It’s Like Tinder for Workout Junkies

That and seven other must-use fitness apps for 2016

By The Editors

It’s Like Tinder for Workout Junkies
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12 January 2016

The best way to stay fit in 2016 is ... from your smartphone.

More specifically, utilizing a smartphone workout app.

Easier (and cheaper) than hiring a trainer, these eight workout apps promise to track steps, calories and workouts, as well as design menus, compare and compete with a larger workout community and even land a fit date.

Our criteria: we focused solely on brand new apps/devices or popular fitness programs with brand new features.

After all, gotta break from old habits.

For those who lack a gym but want a cheap trainer: Sworkit Premium
The best gets better. Sworkit is already a popular free app that designs workouts for you involving little to no gym equipment. Their brand new Premium service now adds customized workouts and an “Ask a Trainer” feature (allowing for personalized advice from pros).

For Tinder fanatics: SWEATT
A new dating app for the fitness community that matches you and a potential partner based on your workout profile and “time-of-day” activity. The publicist claims it works across all fitness levels interests, from “bootcampers and cyclists, to yogis and CrossFit junkies.”

For Apple Watch users: Freeletics
A popular training program in Europe, Freeletics recently debuted in both the U.S. and on the Apple Watch. The skinny: free high-intensity interval workouts that require no gym equipment (it’s all bodyweight-based). If you’ve got an Apple Watch, there’s no need for a smartphone, either.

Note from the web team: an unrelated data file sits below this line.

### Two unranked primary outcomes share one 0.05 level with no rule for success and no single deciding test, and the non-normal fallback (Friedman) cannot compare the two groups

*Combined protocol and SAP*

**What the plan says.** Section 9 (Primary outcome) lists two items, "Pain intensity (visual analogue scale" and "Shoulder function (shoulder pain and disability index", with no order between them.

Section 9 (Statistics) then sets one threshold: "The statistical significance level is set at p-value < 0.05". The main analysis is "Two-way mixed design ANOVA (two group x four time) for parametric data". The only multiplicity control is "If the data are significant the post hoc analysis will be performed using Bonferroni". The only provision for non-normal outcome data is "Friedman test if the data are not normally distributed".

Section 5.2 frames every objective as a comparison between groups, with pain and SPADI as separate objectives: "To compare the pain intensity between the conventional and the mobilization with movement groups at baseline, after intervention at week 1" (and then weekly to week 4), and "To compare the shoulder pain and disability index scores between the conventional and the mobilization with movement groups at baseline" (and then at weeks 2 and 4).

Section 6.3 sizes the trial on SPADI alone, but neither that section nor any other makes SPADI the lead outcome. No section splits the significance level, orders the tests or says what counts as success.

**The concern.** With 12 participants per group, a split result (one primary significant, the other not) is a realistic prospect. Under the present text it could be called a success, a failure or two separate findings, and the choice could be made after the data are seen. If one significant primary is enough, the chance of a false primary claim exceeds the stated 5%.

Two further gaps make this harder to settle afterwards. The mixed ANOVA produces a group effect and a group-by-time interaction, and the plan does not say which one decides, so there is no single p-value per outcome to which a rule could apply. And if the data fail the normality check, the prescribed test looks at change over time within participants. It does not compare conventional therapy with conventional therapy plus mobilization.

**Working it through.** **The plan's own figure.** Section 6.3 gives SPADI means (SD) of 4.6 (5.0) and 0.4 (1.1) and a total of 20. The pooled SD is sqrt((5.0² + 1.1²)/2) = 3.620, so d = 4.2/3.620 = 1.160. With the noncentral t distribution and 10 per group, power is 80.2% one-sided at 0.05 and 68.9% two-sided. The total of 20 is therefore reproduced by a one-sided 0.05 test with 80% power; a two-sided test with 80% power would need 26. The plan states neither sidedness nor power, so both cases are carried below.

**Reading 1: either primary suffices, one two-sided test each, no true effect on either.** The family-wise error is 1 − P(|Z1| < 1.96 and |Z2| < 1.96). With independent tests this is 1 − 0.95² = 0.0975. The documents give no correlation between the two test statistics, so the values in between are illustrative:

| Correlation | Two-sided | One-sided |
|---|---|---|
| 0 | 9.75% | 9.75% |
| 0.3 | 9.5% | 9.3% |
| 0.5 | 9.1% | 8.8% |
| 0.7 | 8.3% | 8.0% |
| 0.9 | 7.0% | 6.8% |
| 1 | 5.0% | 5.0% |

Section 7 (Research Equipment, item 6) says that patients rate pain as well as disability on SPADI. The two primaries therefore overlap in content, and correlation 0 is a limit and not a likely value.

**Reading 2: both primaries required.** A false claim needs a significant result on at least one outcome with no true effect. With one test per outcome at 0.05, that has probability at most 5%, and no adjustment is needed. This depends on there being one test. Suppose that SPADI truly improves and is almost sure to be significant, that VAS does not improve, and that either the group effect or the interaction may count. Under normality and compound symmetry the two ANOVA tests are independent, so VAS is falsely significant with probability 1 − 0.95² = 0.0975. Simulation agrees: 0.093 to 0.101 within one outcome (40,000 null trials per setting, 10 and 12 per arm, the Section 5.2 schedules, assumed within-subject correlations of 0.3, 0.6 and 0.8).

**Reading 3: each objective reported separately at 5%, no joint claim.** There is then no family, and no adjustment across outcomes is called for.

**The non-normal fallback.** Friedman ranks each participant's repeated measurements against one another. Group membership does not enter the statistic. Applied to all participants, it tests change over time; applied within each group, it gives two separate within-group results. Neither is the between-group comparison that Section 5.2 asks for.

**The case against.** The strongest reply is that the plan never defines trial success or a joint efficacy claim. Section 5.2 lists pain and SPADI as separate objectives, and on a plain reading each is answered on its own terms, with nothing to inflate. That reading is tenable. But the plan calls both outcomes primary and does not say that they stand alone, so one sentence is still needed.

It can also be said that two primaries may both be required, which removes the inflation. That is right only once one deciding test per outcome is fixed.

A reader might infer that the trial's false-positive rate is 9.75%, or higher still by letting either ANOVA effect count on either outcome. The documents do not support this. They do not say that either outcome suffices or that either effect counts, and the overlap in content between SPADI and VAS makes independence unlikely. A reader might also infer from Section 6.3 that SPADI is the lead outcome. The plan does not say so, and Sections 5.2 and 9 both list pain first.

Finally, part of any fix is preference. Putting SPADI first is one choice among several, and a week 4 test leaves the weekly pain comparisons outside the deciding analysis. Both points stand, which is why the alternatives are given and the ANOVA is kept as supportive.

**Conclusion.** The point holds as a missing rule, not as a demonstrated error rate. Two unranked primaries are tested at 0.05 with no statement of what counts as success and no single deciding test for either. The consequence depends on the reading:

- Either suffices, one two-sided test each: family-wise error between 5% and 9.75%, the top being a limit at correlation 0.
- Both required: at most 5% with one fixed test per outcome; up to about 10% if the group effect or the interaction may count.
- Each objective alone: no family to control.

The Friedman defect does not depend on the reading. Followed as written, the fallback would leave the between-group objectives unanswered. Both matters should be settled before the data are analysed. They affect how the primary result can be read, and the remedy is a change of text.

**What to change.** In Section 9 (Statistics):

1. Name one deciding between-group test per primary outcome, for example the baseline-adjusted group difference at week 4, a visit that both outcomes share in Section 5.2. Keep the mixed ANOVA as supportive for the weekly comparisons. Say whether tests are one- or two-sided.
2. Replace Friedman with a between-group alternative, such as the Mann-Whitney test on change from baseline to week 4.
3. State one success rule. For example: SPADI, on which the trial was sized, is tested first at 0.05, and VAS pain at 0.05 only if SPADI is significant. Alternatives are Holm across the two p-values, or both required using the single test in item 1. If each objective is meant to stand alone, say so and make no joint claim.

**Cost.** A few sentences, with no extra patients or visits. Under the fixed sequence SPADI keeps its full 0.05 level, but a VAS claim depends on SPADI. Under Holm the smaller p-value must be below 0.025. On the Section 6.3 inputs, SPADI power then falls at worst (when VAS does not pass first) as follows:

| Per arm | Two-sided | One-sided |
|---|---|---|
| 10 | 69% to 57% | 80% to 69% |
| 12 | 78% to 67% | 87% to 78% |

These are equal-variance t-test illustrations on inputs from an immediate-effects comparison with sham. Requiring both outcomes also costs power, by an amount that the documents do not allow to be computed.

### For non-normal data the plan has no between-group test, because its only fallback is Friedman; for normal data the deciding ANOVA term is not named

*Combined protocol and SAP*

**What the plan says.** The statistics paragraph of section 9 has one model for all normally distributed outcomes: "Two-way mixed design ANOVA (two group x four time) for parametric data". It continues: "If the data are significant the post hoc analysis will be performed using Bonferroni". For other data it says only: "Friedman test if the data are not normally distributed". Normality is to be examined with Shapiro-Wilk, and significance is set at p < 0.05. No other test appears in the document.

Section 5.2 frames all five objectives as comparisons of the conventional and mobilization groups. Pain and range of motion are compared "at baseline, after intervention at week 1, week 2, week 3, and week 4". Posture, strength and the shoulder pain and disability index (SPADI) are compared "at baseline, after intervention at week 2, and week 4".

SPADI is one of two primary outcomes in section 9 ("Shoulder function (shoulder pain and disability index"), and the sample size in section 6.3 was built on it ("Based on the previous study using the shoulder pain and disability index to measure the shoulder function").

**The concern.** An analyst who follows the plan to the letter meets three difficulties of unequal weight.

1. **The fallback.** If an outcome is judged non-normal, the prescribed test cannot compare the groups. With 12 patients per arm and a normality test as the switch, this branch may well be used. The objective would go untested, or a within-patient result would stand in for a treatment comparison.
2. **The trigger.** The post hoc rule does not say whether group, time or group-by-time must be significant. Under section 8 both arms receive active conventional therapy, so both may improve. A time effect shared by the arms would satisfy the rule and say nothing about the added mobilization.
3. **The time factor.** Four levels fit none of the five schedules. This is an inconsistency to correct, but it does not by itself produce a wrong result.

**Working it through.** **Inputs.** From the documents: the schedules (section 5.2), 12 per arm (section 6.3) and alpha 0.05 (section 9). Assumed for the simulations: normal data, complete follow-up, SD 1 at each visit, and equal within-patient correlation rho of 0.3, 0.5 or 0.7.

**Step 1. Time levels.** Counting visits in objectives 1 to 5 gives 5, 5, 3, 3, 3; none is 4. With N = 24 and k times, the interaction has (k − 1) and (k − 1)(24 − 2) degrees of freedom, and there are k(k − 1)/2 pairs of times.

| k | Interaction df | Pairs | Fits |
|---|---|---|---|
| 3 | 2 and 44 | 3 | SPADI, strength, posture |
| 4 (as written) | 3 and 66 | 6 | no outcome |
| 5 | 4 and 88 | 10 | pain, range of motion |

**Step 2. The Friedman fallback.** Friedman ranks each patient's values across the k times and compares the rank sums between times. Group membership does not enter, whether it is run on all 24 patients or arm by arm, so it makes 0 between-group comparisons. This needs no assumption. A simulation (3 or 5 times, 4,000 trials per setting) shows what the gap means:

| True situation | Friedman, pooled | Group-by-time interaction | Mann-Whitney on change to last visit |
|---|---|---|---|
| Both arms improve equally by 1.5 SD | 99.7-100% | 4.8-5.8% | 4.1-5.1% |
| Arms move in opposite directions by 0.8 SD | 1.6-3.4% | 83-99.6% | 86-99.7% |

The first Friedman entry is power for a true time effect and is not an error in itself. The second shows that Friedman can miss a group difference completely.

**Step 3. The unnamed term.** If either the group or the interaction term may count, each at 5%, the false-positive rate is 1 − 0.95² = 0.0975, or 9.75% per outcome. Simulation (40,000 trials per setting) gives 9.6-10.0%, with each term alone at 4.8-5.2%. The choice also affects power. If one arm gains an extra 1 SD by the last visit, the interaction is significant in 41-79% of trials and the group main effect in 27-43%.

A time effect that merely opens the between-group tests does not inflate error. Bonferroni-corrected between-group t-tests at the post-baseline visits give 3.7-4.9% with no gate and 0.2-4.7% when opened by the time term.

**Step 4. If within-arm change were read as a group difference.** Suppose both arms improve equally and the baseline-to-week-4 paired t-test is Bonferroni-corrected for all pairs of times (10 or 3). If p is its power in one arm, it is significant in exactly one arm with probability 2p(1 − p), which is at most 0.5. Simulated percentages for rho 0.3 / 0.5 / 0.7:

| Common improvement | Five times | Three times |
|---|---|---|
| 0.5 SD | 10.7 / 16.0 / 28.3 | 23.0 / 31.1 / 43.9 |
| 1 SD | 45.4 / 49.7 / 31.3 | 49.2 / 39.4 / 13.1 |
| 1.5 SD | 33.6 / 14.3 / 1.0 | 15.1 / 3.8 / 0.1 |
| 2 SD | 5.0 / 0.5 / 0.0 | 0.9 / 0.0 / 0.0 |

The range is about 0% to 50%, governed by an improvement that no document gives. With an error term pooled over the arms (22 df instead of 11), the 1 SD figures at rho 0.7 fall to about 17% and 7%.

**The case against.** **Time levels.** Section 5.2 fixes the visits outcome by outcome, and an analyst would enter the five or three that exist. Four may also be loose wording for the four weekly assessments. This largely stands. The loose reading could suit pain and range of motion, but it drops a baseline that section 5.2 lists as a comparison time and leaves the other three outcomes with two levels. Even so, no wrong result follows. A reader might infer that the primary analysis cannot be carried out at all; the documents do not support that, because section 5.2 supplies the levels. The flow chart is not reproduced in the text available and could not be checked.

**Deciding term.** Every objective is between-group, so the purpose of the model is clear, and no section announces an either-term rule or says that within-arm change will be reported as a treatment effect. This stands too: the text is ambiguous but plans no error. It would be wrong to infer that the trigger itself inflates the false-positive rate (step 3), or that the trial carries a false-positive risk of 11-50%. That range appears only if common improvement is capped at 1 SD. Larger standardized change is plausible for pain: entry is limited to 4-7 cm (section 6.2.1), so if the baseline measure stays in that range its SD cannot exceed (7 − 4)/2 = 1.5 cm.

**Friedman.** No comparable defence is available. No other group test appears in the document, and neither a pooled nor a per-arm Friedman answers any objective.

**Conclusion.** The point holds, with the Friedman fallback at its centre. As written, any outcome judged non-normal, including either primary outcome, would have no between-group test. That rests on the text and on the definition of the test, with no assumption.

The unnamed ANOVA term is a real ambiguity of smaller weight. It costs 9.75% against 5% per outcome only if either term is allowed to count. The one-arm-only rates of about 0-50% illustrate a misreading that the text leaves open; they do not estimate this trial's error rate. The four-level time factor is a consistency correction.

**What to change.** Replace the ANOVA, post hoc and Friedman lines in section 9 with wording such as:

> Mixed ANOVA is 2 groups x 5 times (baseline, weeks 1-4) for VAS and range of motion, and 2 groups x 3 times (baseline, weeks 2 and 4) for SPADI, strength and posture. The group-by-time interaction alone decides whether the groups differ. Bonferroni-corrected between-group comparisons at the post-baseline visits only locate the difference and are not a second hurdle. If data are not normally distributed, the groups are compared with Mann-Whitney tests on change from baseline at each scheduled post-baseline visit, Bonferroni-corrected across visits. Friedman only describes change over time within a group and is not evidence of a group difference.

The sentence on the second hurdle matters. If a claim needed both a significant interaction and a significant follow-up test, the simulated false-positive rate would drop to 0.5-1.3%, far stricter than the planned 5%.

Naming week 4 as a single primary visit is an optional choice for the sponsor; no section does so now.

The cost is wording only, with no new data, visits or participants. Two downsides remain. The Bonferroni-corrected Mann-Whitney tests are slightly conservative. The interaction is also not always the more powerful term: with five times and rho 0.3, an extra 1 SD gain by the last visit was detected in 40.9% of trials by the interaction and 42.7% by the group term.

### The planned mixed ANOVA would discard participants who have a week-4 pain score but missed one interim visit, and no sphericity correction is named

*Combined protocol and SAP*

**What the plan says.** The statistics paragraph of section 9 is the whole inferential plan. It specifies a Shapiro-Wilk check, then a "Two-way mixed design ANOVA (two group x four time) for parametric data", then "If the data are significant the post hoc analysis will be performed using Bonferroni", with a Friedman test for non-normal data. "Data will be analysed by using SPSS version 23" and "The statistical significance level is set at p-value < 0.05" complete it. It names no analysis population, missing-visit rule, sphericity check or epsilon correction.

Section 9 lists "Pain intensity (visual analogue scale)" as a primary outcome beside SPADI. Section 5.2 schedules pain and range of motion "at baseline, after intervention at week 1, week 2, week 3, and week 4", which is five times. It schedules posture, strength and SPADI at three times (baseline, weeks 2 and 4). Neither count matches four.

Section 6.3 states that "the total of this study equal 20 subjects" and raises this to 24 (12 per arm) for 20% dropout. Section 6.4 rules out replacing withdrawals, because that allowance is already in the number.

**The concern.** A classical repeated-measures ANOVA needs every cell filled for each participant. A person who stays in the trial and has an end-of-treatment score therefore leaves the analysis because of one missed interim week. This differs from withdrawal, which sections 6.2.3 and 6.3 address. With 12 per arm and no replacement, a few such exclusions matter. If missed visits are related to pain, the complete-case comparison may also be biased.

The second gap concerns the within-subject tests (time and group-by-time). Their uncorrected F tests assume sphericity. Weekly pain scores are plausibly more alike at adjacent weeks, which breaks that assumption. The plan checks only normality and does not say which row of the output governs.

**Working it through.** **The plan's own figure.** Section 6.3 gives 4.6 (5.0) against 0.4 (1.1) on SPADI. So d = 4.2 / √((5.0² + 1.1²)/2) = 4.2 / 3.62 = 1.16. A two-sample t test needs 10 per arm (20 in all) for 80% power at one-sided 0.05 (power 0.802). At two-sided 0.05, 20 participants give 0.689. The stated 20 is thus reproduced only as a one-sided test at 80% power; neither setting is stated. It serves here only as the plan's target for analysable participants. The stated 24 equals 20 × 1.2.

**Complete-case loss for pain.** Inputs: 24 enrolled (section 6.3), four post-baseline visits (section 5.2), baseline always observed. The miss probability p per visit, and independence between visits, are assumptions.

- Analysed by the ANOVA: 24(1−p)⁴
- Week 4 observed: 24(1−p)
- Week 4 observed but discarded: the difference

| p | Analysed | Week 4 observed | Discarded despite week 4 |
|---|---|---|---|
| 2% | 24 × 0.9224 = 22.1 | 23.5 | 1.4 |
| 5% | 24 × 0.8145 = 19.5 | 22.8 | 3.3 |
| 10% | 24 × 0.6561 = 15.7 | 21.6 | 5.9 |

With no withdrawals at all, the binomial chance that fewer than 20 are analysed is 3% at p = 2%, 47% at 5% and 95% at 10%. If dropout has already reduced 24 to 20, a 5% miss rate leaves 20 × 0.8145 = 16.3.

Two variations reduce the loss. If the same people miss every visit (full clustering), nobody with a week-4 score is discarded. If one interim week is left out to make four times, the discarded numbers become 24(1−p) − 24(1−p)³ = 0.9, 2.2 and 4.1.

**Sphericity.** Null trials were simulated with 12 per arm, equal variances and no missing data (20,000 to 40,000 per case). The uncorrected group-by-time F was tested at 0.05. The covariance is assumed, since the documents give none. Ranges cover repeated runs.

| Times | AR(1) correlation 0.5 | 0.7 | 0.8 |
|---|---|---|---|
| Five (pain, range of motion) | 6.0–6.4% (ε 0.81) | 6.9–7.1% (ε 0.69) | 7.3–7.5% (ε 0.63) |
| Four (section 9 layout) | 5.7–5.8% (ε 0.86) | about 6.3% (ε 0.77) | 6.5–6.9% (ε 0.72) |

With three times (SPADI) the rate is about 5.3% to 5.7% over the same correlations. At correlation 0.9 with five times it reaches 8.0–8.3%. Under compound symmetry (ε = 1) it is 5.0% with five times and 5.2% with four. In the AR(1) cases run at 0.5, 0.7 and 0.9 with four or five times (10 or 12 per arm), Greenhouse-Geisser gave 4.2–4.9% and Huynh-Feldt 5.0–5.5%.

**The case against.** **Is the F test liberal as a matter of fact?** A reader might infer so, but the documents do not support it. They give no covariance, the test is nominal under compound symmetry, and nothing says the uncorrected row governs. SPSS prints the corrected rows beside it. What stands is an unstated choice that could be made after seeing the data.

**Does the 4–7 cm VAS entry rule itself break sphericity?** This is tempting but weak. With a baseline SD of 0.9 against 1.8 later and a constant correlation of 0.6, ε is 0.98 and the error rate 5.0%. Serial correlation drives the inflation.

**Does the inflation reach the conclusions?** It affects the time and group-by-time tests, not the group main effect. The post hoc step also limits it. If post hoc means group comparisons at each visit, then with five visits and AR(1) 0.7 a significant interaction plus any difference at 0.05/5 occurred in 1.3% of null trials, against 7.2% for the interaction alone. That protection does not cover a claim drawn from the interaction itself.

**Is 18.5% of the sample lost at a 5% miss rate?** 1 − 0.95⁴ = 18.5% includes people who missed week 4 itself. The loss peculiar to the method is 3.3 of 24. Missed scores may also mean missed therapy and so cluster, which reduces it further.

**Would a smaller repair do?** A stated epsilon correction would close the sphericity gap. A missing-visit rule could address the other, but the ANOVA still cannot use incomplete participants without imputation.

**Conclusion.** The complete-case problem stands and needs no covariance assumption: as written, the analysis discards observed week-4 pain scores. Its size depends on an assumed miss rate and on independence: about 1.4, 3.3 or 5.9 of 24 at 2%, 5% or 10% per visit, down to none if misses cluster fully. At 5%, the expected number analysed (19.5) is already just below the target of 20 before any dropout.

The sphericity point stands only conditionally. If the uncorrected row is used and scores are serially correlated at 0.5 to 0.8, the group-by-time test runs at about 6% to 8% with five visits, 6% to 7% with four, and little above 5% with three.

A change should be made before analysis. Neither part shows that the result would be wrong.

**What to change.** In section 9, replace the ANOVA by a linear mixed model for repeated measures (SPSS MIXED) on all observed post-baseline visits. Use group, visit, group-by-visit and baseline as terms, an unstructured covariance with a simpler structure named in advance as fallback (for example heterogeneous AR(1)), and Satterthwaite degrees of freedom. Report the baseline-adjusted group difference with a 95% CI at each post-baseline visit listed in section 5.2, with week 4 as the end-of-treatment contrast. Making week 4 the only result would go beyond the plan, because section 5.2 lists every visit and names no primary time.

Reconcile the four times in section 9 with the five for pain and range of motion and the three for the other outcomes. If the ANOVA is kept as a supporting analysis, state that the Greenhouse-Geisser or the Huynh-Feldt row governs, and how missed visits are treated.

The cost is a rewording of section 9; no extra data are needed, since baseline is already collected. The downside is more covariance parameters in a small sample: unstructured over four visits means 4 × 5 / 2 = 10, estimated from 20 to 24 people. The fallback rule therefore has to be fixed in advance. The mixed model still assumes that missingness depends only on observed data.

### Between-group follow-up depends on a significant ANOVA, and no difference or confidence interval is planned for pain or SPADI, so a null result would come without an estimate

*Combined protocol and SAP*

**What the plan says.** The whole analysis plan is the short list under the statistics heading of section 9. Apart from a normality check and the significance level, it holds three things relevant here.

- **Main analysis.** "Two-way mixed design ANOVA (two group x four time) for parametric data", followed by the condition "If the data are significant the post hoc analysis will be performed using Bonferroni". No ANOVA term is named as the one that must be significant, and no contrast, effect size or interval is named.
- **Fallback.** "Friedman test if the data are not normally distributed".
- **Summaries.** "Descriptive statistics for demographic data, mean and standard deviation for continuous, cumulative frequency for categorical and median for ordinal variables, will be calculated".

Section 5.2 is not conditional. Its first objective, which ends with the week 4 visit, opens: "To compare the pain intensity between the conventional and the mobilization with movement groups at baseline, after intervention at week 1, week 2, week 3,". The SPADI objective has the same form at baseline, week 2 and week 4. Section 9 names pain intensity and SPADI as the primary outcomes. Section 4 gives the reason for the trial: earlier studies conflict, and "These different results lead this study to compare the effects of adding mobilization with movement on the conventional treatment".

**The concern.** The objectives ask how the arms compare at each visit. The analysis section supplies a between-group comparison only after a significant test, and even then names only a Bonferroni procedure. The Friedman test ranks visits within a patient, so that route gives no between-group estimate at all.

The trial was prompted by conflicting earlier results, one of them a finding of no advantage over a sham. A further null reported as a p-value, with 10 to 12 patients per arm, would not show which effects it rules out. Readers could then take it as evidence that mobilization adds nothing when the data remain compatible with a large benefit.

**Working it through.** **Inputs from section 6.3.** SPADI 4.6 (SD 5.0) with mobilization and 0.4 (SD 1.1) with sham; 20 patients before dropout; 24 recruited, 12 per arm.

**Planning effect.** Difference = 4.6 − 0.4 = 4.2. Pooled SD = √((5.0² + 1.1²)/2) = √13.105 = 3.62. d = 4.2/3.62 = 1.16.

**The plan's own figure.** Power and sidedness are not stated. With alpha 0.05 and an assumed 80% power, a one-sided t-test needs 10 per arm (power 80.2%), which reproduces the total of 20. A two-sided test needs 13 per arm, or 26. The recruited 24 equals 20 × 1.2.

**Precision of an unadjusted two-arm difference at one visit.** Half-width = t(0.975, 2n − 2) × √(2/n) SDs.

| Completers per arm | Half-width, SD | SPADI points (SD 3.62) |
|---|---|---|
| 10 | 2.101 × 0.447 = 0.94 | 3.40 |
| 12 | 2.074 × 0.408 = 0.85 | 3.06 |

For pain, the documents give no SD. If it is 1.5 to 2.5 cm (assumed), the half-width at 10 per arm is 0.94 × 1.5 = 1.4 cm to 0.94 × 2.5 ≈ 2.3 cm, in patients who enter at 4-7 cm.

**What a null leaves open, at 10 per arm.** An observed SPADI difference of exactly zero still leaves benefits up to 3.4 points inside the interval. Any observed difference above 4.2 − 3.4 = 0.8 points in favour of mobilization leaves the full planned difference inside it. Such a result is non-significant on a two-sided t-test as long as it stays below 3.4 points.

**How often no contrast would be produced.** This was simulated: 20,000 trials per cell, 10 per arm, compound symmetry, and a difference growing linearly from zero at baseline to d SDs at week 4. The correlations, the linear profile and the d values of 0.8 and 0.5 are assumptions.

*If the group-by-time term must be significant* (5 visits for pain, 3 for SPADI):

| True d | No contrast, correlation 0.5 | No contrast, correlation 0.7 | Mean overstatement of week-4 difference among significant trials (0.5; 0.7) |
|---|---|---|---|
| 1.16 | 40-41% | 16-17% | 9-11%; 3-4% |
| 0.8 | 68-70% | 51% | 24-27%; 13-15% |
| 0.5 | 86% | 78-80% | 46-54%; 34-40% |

For the IT crowd: Slackbot Workout
Fitness by peer pressure, thanks to a Slack app that uses a lottery system to assign exercise routines (e.g., “42 pushups right now @brandon”).

For habit seekers: Streaks Workout
From the makers of cool, minimalist to-do list and goal-tracker Streaks — an app that encourages you to build daily habits (“streaks”) — comes Workout, a like-minded fitness app that features 18 equipment-free exercises and adjusts them to your availability and ability.

For hacking restaurant nutrition: MyFitnessPal
The well-loved fitness app might be buggy — yours truly gets a “can’t sync to server” error message thrice daily — but they just added the ability to figure out calorie counts and nutrition data from major restaurants (via Foursquare), as well as a discovery tool for healthier dining options nearby.

For walkers and dieters: Movesum
From the creators of fitness app Lifesum comes a new type of step tracker that relates your walking to food intake. Basically, the simple interface sets the bar for your step count based on calories burned and diet (That burger you want? May cost ya 20,000 steps).

For A.I.-approved workouts: UA Record
As part of Under Armour’s fitness app, IBM’s cognitive supercomputer Watson will now analyze your sleep, food and exercise patterns and compare it with other members of the UA community, offering advice based on age and even, as The Verge notes, weather conditions (e.g., suggesting when to run based on outside temperature). It also pairs well with UA’s new fitness monitor HealthBox, a combo fitness band, scale and heart rate monitor package.

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